City Desk

WaPo: Clearing the Way for Layoffs?

A bit of the NFL may be coming to the Washington Post.

No, this region's premier daily isn't signing anyone to a multimillion-dollar contract or deploying the cover-two on Mayor Adrian M. Fenty. But the paper may soon be designating a platoon of "franchise players."

Here's why: The Washington-Baltimore Newspaper Guild and Washington Post Co. management have just completed negotiations on a new collective bargaining contract. Consistent with its stance toward other unions at the Post Co., management pushed to undermine seniority protections in the event of layoffs. In a yet-to-be-ratified contract with the paper's newsroom union, Post managers would be able to choose a group of stars—25 percent of unionized employees—who would be exempt from the last-hired, first-fired rules that have governed the paper for years.

Here's how the provision would work: Say the Post decided it needed to trim 10 reporters from its Metro staff. In the seniority-protecting Washington Post, the laying-off would have started with the recent hires—often the young, workaholic types that managers really want to retain. Now, under the unapproved contract, Metro's top managers would be able to set aside 25 percent of the guild-covered staff and say to them, in effect: Even though you were just hired, you're protected from the layoffs.

To carry the scenario one step further, consider that the number of guild-covered employees in Metro is about 130. That means that more than 30 could be designated as franchise players, and the layoffs would begin with the rest of the staff, in last-hired, first-fired succession. "The vast majority are still covered by seniority system," says Joe Kahraman, a local guild rep. Kahraman was pleased with the terms of the tentative compromise in light of what the Post Co.'s negotiators have done to the seniority protections of other unions represented at the company. Destroyed them, that is.

The Post's guild bargaining committee is recommending that the rank-and-file approve the proposed contract, on the rationale that it doesn't totally screw over the workers. It provides for lump-sum payments—bonuses, basically—for staffers of $1,000 this year and $600 next year, though there will be no standard raises to base pay. "[G]iven the climate of wage and benefit cuts elsewhere in the industry and the fact that The Post’s newspaper division showed an operating loss of more than $50 million in the first quarter, we believe this is the very best we could achieve," reads a guild posting on the matter.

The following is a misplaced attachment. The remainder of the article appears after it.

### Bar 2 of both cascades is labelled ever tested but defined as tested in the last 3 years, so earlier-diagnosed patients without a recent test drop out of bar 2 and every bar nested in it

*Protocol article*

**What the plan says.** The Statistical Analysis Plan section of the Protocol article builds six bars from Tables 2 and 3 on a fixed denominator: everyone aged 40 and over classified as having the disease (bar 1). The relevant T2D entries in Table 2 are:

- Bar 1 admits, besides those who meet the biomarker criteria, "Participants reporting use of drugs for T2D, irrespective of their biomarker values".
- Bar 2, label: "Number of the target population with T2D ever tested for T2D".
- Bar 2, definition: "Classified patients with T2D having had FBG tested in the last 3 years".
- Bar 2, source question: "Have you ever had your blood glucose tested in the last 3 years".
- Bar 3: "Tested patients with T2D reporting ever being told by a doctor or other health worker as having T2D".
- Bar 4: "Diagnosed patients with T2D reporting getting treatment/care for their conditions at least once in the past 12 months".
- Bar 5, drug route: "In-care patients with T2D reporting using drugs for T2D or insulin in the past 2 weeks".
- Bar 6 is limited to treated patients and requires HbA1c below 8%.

Another high point: The tentative contract, according to Kahraman, provides a process under which employees of Washingtonpost.Newsweek Interactive, the company's online publishing subsidiary, could become members of the guild. Washingtonpost.com has long been produced in WPNI's Arlington offices by a non-unionized work force; that operation is due to merge with the Post's newsroom in the fall.

Yet the big news from these negotiations relates to seniority. The 25 percent cut-out for the favored pupils of the newsroom's bosses strikes a huge blow to the longstanding seniority system. According to the guild, there are roughly 960 employees covered by the contract, a little more than half of whom work in the newsroom. If there's a fresh-faced staffer with great potential, there's no way editors will have trouble protecting her. And a longer-serving reporter will be out of a job.

The negotiations steer the Post toward a much less humane approach to cutting personnel costs. Four times this decade, the paper has tapped into its bottomless pension fund to induce senior newsies out the door. What a painless experience—veteran reporters and editors leave with a mouthful of cake and wheelbarrow full of money.

Layoffs under this 25-75 plan could get nasty. First, editors would have to tussle over the franchise-player roster, a process that would mire the newsroom in gossip. Then they'd have to show their work. "They would have to give us a list of that," says Kahraman. "It would be transparent." In the event of a layoff, staffers at the various sections would be able to look at a chart detailing just how far down they stand on the layoff depth chart.